Why Study Education?
The study of education encompasses a broad spectrum. In fact, UCAS list a grand total of 1,639 education-related courses beginning in 2010. These courses range from HE diplomas to BA and BEd undergraduate studies to MA and MEd postgraduate courses.
Quite simply, if you want to work in the classroom, you need to take a teacher training qualification. Many universities offer three and four-year BEd courses to bring you up-to-date with the national curriculum, current government education initiatives and the responsibilities that come with being a primary school teacher. BEd students usually have to study another supplementary subject as a classroom specialism, such as history, maths or science. Courses for students who wish to work in secondary schools are generally at postgraduate level.
If you have already completed a first honours degree in any subject, there is always the option to apply for a PGCE. This is usually one year full-time or two years part-time, with a large chunk of time spent teaching in a school.
For those of you who are interested in education as a subject, but don’t necessarily want to work on the frontline as a teacher, do not fear as there are many other options. Currently, only half of people working in the education sector are teachers, with the other half working as education professionals.
A variety of education studies courses exist to give students an understanding of how people learn and develop throughout life. These courses tend to look at education models and theories. They demonstrate that learning is not confined to the classroom, but can take place in a multitude of locations and environments. The courses consider how education fits into the broader cultural, political or historical context, rather than the ways in which it is practically delivered in school. Many education studies courses include work placement opportunities to help you get a taster of what it would be like to use your knowledge and skills in different settings.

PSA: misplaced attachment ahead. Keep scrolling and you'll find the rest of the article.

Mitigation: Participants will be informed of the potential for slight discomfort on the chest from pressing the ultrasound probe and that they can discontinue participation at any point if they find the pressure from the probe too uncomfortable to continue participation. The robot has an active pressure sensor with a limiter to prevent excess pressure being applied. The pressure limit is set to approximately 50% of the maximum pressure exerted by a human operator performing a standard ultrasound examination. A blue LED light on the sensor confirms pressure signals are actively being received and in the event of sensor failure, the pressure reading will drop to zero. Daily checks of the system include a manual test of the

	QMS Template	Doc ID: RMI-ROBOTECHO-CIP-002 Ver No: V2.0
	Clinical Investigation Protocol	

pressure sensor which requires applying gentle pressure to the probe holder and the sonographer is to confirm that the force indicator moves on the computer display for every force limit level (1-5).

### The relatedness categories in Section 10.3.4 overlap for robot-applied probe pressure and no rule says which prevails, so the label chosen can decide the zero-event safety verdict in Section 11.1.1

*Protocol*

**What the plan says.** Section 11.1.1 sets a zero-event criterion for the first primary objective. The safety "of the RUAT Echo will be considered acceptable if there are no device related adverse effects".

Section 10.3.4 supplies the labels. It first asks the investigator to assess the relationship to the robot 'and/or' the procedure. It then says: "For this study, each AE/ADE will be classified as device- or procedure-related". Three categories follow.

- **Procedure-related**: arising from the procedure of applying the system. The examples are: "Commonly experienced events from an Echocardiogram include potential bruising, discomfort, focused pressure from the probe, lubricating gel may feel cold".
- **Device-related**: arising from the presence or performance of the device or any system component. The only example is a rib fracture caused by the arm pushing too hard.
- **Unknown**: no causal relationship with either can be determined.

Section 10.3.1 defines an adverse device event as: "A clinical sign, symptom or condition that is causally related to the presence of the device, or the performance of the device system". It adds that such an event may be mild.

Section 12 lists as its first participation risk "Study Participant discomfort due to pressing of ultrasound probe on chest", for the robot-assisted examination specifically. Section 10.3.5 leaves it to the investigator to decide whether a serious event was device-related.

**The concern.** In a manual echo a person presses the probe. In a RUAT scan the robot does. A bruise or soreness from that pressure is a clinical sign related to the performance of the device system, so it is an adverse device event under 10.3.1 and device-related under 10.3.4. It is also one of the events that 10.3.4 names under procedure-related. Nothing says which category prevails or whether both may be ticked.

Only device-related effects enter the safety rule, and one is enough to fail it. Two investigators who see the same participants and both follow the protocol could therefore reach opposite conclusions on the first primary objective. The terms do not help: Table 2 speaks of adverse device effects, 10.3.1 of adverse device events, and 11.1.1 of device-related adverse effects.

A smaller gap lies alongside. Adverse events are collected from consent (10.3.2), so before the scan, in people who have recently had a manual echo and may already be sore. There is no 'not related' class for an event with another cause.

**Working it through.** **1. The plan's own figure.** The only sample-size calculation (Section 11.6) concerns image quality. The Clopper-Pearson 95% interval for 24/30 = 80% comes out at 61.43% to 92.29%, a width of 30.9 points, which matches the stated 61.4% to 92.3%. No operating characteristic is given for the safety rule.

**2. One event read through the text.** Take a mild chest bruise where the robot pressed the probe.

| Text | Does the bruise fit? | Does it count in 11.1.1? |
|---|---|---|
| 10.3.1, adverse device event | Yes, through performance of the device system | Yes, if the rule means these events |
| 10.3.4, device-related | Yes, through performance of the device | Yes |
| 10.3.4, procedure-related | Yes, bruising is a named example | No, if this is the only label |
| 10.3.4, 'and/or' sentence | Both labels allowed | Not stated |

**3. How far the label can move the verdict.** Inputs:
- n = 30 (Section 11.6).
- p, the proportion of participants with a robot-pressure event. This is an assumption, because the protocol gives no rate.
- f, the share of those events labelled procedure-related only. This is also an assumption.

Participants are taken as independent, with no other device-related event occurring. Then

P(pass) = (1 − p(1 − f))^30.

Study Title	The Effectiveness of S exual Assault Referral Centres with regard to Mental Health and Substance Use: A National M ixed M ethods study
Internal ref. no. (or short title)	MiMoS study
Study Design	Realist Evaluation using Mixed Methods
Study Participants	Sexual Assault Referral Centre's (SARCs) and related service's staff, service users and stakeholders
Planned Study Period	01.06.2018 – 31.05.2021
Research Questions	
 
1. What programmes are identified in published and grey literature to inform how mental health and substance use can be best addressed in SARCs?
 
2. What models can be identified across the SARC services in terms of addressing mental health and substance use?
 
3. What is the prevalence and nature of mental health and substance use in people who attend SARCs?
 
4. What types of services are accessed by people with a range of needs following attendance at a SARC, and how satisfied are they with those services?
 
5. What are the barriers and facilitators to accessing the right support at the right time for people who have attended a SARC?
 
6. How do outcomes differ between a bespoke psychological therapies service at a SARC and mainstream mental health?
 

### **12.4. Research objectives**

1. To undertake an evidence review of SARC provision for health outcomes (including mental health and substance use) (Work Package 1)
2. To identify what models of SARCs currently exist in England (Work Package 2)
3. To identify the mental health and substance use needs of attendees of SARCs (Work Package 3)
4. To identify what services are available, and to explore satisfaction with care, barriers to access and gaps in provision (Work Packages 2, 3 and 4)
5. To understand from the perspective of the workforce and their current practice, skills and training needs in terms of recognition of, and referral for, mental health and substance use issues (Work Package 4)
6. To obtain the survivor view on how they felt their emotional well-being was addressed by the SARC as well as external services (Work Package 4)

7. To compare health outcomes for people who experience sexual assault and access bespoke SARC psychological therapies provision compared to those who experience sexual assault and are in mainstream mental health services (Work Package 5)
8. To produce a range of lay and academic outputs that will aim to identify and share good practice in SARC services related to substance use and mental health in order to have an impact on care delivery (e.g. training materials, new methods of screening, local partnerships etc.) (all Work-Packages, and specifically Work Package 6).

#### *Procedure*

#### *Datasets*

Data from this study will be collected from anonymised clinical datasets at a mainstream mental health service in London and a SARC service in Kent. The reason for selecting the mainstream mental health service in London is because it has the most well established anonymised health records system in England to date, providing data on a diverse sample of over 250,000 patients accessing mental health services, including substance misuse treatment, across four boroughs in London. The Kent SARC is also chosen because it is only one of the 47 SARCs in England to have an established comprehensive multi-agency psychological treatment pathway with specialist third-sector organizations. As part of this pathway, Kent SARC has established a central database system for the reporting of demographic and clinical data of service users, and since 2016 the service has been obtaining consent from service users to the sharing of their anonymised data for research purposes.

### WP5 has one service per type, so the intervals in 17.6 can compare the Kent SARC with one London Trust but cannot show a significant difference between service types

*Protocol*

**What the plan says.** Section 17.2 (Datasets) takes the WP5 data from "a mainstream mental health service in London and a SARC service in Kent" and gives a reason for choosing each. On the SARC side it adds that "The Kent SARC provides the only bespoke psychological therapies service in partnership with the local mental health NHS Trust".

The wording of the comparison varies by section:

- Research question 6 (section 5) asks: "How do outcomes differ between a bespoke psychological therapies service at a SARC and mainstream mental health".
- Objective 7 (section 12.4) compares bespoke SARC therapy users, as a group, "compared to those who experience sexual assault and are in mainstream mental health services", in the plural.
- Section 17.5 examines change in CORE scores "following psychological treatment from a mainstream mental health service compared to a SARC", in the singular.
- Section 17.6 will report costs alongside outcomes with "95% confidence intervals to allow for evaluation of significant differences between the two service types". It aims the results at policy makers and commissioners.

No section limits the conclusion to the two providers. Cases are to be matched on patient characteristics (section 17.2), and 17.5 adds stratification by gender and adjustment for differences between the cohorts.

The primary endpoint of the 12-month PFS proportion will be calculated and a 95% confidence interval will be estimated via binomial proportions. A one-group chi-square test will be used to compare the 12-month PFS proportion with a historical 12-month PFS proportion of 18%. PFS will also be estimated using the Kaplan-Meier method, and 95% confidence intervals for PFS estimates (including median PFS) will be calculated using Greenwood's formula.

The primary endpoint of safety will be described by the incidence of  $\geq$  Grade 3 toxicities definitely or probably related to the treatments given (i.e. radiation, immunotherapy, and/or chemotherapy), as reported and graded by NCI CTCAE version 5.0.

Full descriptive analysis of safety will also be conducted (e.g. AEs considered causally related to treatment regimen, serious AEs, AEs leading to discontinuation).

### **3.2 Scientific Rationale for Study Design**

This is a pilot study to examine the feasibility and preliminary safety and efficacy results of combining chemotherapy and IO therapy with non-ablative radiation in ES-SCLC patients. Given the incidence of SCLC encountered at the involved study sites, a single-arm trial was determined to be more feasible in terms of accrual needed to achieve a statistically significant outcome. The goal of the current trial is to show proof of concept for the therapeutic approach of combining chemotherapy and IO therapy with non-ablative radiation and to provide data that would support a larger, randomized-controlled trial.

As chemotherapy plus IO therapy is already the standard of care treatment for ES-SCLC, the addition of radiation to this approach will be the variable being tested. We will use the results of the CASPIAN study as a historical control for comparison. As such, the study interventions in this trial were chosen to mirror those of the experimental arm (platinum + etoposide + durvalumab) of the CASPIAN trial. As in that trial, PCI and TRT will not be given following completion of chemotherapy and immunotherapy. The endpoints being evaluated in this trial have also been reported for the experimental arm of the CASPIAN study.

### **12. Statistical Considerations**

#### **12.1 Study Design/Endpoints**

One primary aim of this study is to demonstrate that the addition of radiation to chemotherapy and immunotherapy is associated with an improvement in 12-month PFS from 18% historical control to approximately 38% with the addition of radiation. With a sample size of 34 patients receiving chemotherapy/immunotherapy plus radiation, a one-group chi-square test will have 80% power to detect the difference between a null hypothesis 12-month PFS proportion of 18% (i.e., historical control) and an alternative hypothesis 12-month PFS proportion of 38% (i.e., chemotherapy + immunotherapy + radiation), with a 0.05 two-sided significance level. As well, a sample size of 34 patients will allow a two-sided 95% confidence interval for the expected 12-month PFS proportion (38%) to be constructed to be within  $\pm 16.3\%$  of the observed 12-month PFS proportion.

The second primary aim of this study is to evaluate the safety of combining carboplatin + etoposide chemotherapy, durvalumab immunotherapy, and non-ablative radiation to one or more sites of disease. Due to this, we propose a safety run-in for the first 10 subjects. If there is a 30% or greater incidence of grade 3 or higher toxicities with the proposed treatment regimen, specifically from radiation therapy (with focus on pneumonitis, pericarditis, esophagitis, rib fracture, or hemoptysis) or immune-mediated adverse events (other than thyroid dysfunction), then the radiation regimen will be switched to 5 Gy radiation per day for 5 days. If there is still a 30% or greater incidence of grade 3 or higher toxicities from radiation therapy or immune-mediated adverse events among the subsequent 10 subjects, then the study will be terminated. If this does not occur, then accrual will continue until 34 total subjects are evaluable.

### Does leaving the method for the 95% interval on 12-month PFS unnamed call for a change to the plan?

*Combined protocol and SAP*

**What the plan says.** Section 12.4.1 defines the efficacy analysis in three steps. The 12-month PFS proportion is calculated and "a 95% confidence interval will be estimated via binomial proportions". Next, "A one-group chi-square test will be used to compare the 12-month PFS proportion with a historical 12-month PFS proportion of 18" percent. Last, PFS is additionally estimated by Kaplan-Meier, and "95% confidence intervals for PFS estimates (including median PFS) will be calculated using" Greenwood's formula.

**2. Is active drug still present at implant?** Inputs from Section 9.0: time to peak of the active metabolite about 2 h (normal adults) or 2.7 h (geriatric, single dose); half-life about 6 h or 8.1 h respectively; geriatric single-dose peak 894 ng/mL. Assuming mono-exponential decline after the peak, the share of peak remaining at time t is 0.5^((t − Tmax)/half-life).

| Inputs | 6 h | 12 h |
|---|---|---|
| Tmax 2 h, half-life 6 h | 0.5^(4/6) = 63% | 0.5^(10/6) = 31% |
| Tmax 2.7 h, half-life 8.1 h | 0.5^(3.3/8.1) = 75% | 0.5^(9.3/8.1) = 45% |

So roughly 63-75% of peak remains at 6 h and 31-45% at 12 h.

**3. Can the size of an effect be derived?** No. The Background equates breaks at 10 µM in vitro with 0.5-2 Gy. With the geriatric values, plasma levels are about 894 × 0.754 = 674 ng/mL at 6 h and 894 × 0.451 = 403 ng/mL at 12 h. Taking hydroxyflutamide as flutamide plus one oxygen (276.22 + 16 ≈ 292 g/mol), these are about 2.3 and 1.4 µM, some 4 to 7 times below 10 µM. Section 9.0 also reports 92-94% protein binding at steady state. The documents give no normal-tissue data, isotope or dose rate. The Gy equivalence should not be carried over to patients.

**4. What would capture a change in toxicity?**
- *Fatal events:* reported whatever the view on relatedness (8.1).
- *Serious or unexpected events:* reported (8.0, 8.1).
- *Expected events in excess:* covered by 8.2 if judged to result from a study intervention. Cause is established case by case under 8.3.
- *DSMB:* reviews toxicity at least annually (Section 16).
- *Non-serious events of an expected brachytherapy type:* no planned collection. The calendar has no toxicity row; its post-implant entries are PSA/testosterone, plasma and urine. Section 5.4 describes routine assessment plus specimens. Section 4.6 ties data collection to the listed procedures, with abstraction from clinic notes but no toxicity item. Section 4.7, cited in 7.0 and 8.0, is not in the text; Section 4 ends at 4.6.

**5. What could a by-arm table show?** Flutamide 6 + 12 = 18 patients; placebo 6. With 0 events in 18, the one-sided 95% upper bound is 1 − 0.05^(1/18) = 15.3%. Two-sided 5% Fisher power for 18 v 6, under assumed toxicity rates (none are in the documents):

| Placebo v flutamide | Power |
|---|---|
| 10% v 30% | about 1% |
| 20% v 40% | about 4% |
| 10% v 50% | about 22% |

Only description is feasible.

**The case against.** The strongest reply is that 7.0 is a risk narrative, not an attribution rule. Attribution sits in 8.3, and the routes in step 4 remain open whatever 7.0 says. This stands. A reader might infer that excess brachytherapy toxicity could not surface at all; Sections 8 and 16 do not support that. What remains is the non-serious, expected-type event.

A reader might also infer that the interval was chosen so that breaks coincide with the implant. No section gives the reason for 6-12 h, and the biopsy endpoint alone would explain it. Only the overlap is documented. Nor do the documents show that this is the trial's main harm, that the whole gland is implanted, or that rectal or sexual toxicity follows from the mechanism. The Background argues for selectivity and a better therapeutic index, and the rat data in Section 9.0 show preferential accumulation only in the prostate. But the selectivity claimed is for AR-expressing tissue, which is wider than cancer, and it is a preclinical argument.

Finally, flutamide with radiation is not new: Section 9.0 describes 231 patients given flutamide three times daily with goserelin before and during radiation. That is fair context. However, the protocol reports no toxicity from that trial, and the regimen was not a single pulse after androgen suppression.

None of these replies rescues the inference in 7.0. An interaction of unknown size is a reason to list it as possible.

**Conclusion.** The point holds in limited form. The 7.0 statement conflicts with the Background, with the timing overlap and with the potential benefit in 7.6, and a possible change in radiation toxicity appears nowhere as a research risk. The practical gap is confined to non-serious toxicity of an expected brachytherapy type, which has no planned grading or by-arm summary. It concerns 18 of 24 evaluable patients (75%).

What skills will I get?
After completing your studies you should not only have the confidence to stand up in front of a class full of students, but you will also have developed the following:
- Knowledge and understanding
… developed through the use of education literature and current research
… of your subject knowledge and the ability to think critically
… on the concepts and theories that underpin your studies
… upon your own development and learning
- Transferable skills
… such as written and oral communication skills; ICT skills, (for instance word processing, use of databases and internet proficiency); interpersonal and team-working capabilities; and problem-solving.
What job could I get?
The most obvious career move for education graduates is teaching, but there are numerous possibilities within this field, from education administration to educational psychology.
Check out our education job profiles to get an idea of the wide range of careers that education students can chose from.